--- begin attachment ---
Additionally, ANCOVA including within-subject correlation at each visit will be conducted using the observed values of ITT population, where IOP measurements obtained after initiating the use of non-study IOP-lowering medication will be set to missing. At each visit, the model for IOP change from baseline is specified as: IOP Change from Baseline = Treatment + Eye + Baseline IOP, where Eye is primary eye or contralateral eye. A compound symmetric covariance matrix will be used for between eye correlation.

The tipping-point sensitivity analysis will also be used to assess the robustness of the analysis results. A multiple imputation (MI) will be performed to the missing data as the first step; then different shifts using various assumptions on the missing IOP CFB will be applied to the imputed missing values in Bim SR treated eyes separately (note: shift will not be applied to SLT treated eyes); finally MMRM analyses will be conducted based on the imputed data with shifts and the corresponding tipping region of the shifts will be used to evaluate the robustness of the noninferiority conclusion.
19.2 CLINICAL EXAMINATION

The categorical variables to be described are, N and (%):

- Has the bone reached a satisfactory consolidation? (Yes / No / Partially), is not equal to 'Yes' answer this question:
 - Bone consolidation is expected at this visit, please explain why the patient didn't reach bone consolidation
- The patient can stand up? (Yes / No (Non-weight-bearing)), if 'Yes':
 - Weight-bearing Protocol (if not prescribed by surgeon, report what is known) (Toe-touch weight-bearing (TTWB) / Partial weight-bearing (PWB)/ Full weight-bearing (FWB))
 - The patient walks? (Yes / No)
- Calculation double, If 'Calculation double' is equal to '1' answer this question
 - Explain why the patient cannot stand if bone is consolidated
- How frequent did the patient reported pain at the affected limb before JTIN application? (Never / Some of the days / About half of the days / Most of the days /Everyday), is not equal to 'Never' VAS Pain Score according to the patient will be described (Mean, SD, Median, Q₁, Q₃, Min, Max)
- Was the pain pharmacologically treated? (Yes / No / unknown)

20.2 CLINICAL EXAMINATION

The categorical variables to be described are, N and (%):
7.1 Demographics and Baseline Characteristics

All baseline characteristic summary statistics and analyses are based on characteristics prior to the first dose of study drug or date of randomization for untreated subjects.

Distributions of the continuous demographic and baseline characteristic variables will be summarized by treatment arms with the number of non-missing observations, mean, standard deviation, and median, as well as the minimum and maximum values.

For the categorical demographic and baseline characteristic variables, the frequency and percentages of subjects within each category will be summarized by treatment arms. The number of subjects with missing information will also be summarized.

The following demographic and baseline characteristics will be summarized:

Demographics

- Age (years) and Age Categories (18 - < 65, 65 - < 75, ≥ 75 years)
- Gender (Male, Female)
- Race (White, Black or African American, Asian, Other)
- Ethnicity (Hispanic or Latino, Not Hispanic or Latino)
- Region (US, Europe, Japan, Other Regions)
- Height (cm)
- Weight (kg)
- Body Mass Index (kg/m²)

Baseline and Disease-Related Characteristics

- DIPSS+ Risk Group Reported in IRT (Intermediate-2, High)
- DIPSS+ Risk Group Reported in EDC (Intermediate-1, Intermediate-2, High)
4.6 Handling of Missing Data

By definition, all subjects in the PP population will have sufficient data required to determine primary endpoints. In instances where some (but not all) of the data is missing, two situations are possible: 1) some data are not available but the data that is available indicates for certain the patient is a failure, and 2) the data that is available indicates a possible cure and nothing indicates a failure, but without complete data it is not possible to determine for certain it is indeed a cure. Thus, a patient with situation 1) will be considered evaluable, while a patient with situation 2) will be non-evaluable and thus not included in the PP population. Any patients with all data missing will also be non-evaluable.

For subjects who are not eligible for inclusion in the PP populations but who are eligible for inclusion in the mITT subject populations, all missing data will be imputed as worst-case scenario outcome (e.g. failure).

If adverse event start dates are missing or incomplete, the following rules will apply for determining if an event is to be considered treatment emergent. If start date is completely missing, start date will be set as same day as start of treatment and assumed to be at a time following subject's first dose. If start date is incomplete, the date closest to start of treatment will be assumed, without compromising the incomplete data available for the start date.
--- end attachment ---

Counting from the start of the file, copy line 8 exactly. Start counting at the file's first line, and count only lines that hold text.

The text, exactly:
 - Weight-bearing Protocol (if not prescribed by surgeon, report what is known) (Toe-touch weight-bearing (TTWB) / Partial weight-bearing (PWB)/ Full weight-bearing (FWB))